Other things. The cartoonist was a nice touch, fun, curious to see at work. Also the twitter feed (essential these days). I think your communications before the event were good and helped prepare us. I would really like a list of names/companies/twitter contacts who attended (I didn’t give out my business card but I think I should have – my naivety(!) – there were a couple of conversations that I’d like to try and pick up and I thought I’ll find so-n-so on LinkedIn or Twitter. It’s not that easy!) – that’s a lesson for me next time.
What did you get that you expected to get? Different perspectives, better understanding from the company viewpoint (rather than my service providers pov)
What did you get that you did not expect? More than anything, confidence.
What didn’t you get that you expected?Nothing (I didn’t expect a lot)
What did you learn that you can use? What others struggle with – we’re thinking hard about – how can we take account of that (their challenges) in feedback and measurement (help them solve those challenges). I don’t think I can explain this in an email properly! It’s sort of intangible.
Overall, excellent. Consider my response to have ticked the top box or given an NPS score of 10! I’m keeping the 27th June free.’
We think we helped to do a good job and we know we will do even better next time. If you attended or listened in via Twitter and you would like to add further feedback, we’d love to hear from you.
At around 5.30 am on Wednesday morning I woke up and prepared to head off to Stop Doing Dumb Things – the unconference. Today was to be a rare, and for many a first chance, for HR and customer service professionals to come together and help strengthen the links between the employee and customer experience.
In my sleepy state I burned the toast to a frazzle so with my first dumb thing out of the way I headed off into the dark on an empty stomach. Thankfully when I arrived in Vauxhall The Madeira Café was open and I had double egg on toast with bacon. It was delicious.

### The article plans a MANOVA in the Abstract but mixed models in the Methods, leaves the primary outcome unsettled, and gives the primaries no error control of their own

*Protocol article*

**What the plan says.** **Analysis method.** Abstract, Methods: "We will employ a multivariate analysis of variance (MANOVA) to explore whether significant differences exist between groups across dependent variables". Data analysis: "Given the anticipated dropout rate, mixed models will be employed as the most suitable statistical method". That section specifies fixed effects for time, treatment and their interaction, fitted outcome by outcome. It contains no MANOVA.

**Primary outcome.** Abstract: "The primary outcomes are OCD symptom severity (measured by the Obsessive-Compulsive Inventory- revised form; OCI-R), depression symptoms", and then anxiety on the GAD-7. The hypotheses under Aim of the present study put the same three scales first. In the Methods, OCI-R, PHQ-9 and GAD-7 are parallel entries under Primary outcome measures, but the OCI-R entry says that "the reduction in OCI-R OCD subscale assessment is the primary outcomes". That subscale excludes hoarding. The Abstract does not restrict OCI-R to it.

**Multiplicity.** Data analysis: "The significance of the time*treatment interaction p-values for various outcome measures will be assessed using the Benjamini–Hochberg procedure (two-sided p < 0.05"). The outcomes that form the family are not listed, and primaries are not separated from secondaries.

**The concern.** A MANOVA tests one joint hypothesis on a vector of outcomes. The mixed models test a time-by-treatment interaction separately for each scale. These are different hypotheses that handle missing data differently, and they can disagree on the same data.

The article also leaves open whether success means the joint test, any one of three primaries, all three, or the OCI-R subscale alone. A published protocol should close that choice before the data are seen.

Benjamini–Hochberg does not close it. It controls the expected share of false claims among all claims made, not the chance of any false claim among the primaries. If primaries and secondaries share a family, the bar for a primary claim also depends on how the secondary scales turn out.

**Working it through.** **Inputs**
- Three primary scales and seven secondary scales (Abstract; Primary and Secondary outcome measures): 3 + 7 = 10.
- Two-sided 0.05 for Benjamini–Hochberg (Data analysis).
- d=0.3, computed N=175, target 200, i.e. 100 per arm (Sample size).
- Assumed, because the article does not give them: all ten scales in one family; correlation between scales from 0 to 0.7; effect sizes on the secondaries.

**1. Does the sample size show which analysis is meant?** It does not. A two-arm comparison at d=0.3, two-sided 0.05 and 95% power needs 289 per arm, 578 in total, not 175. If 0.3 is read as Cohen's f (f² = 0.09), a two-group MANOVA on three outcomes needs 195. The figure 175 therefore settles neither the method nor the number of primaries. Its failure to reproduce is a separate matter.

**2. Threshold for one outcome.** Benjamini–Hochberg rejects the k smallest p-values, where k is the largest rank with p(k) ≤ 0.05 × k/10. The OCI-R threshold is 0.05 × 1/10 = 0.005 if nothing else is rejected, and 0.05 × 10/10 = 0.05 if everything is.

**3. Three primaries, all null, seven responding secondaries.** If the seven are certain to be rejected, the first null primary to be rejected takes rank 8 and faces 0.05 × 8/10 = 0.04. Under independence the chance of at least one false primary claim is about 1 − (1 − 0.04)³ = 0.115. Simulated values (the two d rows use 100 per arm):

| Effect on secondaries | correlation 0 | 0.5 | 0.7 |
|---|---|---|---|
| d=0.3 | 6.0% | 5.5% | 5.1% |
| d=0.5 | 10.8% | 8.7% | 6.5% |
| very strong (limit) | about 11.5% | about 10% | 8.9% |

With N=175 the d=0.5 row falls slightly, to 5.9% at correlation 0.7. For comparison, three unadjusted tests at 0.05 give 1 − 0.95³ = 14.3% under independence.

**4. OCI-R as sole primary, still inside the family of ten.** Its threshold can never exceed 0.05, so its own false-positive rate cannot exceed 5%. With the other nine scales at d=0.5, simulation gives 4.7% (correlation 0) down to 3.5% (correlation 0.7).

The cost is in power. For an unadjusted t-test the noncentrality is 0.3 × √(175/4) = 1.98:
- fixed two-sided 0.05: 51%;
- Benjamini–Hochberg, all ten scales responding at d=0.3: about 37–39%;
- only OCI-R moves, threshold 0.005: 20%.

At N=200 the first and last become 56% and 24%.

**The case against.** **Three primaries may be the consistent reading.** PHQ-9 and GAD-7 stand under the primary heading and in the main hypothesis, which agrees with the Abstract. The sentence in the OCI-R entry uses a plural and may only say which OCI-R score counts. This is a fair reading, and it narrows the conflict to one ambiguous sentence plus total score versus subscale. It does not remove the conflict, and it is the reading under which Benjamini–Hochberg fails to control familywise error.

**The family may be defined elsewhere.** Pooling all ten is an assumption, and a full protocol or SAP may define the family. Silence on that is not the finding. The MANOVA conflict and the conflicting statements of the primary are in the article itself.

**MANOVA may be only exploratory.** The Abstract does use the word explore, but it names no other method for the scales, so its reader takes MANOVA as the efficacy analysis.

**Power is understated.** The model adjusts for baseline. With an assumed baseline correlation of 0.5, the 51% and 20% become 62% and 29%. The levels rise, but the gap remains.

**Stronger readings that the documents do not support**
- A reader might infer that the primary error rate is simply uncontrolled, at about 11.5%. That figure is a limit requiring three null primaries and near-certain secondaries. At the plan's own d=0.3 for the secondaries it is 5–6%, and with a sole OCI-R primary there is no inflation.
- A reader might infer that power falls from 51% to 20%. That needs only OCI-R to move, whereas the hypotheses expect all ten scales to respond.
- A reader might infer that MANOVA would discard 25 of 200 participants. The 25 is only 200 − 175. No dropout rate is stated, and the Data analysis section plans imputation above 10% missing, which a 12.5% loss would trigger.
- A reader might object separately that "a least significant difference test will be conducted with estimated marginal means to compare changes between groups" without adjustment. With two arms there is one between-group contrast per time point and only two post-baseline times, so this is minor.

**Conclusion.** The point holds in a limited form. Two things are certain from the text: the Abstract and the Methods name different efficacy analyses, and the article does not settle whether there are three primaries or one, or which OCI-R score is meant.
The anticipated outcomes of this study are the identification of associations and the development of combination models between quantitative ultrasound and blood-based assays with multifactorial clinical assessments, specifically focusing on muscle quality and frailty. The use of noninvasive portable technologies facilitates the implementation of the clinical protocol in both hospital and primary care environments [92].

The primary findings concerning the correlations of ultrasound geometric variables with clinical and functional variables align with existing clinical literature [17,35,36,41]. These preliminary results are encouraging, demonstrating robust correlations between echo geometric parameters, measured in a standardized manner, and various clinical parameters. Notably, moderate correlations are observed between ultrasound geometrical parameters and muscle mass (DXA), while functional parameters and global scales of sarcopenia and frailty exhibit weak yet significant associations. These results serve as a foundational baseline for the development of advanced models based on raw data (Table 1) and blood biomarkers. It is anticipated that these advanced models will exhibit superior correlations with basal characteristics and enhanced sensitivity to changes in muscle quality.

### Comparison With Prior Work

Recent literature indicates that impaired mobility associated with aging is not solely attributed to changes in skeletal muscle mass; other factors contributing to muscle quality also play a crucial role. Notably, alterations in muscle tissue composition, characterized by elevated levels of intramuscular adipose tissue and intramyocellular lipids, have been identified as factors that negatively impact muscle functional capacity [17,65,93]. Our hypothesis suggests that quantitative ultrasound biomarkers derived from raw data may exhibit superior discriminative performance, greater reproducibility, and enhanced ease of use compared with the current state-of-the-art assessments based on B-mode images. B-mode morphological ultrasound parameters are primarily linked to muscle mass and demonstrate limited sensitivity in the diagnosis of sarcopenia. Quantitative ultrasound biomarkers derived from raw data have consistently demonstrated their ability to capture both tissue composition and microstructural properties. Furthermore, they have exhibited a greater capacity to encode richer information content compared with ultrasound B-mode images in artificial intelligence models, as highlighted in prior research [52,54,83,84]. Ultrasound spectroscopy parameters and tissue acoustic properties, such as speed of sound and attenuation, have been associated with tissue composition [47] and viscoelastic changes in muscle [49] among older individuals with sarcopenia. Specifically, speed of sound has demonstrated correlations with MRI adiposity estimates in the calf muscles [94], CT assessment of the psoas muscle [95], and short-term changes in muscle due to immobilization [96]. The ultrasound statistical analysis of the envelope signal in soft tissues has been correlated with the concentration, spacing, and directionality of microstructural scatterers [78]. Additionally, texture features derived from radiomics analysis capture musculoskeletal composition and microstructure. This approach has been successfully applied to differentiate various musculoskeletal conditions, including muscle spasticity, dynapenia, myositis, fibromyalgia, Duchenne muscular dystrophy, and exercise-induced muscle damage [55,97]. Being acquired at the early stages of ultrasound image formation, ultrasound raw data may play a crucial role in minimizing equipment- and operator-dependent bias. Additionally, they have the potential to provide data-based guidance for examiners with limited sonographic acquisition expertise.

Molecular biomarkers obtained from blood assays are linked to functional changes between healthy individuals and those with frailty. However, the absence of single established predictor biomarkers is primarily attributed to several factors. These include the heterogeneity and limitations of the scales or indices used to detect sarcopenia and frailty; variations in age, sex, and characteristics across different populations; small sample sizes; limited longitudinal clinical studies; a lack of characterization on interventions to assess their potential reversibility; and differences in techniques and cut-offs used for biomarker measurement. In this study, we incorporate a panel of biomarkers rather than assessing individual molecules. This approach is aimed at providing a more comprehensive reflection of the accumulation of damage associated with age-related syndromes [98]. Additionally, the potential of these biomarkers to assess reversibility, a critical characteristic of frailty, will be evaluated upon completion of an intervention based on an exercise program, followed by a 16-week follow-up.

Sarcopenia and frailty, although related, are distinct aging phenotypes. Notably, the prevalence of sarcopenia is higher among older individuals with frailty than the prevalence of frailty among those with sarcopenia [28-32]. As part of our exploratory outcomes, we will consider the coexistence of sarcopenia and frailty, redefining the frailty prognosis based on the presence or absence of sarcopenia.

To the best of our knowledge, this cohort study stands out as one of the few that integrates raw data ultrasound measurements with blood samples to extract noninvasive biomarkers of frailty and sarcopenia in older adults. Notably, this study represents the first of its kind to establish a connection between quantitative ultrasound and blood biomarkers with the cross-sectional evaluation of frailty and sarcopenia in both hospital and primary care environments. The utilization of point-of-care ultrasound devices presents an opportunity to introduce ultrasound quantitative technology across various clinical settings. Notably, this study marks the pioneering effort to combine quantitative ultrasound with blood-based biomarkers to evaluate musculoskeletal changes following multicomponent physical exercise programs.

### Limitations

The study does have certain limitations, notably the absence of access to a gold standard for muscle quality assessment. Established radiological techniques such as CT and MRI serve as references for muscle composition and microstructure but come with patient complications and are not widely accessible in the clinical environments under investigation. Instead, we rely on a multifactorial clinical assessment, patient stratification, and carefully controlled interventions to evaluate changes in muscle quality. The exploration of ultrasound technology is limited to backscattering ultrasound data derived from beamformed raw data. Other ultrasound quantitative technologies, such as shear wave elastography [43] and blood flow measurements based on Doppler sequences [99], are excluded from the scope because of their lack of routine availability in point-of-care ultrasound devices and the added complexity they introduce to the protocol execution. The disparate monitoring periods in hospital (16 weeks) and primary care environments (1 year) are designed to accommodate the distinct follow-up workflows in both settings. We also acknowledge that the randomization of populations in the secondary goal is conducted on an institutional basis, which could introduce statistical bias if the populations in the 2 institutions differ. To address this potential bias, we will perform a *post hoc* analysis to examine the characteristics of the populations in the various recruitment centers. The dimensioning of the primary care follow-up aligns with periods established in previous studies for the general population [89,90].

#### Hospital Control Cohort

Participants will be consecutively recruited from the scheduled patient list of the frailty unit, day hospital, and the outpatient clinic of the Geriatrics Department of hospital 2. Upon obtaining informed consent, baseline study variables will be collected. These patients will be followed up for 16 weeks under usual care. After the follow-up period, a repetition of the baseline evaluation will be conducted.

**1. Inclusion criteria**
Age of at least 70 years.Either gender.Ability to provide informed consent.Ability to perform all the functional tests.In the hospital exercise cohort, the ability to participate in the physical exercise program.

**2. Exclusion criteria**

There’s already loads of content from the event online and I want to say a huge thank you to Martin Couzins for capturing so many pictures, words, interviews and songs and getting them online so quickly. Leonie, one of our guests, talked about different learning styles and how different people communicate in different ways. One size does not fit all. There will be more content and feedback to follow over the next days and weeks, for now I wanted to share with you one learning style, the artwork that Tim Casswell and his team created for us on the day. I’ve included the briefest of descriptions below each picture and you can listen to Tim’s interpretation of this here
This first picture is about setting the scene for the day, gathering people’s expectations.
We ran a World Café to help set the day up. Many ideas and thoughts and feelings were expressed. We’re here to try something different. Fear and trust and freedom to express and a whole bunch of other things caught our eyes, hearts and minds.
After the World Café people split up and talked about things in more detail. Communication, Value and measurement, Fear and trust, What and why of engagement, What can I do?
After lunch we spoke about, what works? We could and maybe should have teed this up in the run in to the event. By that I mean just asked guests to think about when and where they’ve seen good stuff going on. The importance of lunching together, to bond and share ideas came up and whenever possible, the importance of face to face dialogue. And when not possible, try skype, or video. And when not possible try the telephone. Use email as a last resort. We struggled to get lots of examples – I think we need to review and come back to this and gently develop it further.
This last picture was drawn rapidly at the end of the day. Subjects were suggested and Tim put them together in the moment. Some instant reflections on a challenging, useful, enjoyable and emotional day.
Huge thanks to everyone who encouraged, supported, attended, co-created and tweeted the day along. I feel so fortunate and sincerely humbled and motivated to know you.
There will be more to follow including feedback from guests, and more content summaries. For now – any observations and thoughts based on what you see here would as always be appreciated.